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Offices Act, 1960 (Regulations)

Volume 649: debated on Monday 20 November 1961

The text on this page has been created from Hansard archive content, it may contain typographical errors.

Motion made, and Question proposed, That this House do now adjourn.—[ Sir H. Harrison.]

11.55 p.m.

In the short time which remains, I wish to raise the question of the statement of intent of the Government that they do not propose to make regulations under the Offices Act, 1960. Quite apart from the adverse effect that this decision will have on the many office workers who were looking to the regulations for betterment of their working conditions, my submission is that it is completely unconstitutional for a Minister or a Government to say that they will not undertake duties and obligations placed upon them by statute.

The Act lays the responsibility upon the Secretary of State for the Home Department, but I see that the Parliamentary Secretary to the Ministry of Labour is here to reply. I make it clear at the outset that I and, I think, generally those who are interested in this subject are not in the least upset by a transfer of responsibility if that has been effected from one Department to another. What we are concerned about is that something should be done by a Department to implement the Act. Our complaint is that, despite the transfer from one Department to another, there will be no action in the matter.

Before coming to the details of the Offices Act, 1960, the reason for the need for regulations, I should briefly indicate the background to the passing of this Act of Parliament, because the background explains part of the problems with which we now have to contend. The Act is an outcome of the Report by the Committee set up in 1946 under Sir Ernest Gowers to make recommendations concerning the health, safety and welfare of non-industrial employees. That Committee reported in 1949, and it has been a great difficulty to get any legislation to implement its recommendations. We had frequent statements of good intentions by successive Ministers and by all manner of Government spokesmen. Indeed, an undertaking to introduce legislation was given in the Conservative election manifesto in 1955. I doubt very much whether we should ever have got legislation in this direction but for the intervention of my hon. Friend the Member for Greenwich (Mr. Marsh), who utilised his good fortune in the Ballot to introduce the Offices Bill almost exactly two years ago.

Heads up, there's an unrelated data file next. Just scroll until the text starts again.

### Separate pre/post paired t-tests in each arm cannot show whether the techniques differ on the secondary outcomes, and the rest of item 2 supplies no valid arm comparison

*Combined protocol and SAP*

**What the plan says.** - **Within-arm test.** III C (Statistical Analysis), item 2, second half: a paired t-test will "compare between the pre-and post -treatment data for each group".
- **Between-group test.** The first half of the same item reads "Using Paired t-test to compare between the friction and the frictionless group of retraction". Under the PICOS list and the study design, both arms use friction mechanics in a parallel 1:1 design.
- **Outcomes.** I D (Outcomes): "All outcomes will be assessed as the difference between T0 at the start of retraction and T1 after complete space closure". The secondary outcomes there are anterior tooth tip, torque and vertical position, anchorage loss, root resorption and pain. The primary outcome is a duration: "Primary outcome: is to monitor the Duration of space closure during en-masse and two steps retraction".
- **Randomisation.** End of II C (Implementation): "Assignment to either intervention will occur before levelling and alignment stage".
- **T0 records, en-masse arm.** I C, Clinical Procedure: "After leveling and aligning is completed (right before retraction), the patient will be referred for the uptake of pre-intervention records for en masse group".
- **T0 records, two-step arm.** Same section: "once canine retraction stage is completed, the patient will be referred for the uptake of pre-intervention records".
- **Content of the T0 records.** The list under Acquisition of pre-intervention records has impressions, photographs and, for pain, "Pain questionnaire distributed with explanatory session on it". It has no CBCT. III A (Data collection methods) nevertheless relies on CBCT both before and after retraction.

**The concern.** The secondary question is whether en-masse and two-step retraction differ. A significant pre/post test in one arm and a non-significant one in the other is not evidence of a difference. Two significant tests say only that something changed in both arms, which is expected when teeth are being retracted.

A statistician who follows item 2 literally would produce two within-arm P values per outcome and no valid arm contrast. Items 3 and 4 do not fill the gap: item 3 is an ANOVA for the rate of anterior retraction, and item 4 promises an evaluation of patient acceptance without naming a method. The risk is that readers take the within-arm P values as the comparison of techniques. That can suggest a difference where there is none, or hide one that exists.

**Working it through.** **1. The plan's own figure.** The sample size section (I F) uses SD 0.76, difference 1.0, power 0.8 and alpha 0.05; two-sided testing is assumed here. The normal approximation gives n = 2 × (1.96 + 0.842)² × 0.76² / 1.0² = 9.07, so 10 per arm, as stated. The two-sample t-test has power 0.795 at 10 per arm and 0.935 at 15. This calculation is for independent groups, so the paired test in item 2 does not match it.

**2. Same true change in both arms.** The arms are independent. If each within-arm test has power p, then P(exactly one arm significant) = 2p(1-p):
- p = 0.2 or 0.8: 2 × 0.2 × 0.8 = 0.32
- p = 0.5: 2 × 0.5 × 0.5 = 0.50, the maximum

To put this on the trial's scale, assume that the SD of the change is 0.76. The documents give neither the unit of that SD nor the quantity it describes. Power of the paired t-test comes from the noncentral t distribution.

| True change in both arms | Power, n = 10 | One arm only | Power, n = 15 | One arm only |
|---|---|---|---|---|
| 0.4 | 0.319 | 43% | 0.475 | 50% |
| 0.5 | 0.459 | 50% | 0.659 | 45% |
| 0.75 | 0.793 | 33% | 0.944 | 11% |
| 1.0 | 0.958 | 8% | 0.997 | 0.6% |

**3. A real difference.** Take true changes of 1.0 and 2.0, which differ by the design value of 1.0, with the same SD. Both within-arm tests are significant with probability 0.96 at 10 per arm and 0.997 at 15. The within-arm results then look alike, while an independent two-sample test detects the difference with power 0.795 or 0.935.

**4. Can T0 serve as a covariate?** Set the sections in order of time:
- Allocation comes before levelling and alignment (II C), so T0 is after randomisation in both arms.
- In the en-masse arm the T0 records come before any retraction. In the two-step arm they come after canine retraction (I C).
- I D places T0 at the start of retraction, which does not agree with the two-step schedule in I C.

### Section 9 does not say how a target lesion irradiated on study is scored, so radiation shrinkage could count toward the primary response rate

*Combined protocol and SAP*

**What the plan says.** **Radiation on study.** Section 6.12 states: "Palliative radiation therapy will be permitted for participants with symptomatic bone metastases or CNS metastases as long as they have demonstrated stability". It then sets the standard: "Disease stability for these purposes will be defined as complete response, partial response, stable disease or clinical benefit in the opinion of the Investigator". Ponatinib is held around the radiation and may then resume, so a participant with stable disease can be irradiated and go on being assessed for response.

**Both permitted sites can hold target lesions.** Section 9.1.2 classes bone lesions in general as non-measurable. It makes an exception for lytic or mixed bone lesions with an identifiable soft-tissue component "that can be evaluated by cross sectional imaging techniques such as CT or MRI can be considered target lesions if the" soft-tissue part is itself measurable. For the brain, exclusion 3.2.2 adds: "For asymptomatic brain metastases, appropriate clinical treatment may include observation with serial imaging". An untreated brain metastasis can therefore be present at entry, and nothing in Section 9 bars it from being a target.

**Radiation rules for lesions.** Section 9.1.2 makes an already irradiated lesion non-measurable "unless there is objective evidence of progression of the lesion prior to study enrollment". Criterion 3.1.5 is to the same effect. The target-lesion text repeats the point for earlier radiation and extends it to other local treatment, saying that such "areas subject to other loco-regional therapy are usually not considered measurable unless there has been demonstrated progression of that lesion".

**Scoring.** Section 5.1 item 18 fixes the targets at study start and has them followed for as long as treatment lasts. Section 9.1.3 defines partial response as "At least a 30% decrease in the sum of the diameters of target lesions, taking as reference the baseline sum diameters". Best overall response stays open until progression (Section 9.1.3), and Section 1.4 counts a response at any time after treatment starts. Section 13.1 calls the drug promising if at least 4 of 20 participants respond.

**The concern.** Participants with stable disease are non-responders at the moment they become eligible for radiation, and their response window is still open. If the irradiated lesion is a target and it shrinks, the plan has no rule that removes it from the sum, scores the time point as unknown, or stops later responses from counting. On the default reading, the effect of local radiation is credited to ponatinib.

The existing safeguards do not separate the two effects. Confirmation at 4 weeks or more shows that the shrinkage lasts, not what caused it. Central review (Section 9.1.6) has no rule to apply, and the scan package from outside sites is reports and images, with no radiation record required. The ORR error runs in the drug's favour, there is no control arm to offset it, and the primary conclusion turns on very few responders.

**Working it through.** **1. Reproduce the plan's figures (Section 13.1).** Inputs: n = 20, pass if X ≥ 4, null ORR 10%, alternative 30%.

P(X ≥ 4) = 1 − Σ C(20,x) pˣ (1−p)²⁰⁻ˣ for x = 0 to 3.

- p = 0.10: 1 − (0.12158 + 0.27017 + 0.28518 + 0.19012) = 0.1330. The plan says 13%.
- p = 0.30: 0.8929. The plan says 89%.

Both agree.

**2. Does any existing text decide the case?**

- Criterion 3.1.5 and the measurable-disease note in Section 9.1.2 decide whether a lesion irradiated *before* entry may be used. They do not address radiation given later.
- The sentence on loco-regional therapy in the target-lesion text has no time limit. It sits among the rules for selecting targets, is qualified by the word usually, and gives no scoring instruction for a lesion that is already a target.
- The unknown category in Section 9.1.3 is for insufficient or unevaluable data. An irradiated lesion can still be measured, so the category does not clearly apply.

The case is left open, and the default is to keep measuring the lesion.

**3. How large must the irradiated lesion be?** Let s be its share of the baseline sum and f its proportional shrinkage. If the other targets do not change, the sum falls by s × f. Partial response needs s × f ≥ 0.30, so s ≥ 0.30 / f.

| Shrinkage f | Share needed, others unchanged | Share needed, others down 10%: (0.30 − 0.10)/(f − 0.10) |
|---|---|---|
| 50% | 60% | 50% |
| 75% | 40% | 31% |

On the Second Reading of the Bill, the Minister advised the House to reject it but the House in its wisdom thought otherwise and, on a Division, the Second Reading was carried. Then, quite properly, the Government decided, despite the fact that the House had rejected their advice, that as the House had decided that there was to be legislation on this subject, in Committee they would do what they thought necessary to bring the Bill into what was then considered to be a workable condition. It is surprising how clearly the present difficulties were foreseen in Committee, because a great number of hon. Members in Committee, including myself, made reservations during the passage of the Bill about whether the Government would ever make the regulations that were required.

Early in the Committee stage, there was discussion about the words "The Minister", or "The Secretary of State", "shall make regulations". In its final form, the Act states that the Secretary of State "may make regulations". The Committee was assured that the use of the word "may" was only following precedent and was not in any way intended to give discretion to the Secretary of State in the decision to make regulations. The then Joint Under-Secretary of State for the Home Department, now the Secretary for Technical Co-operation, said: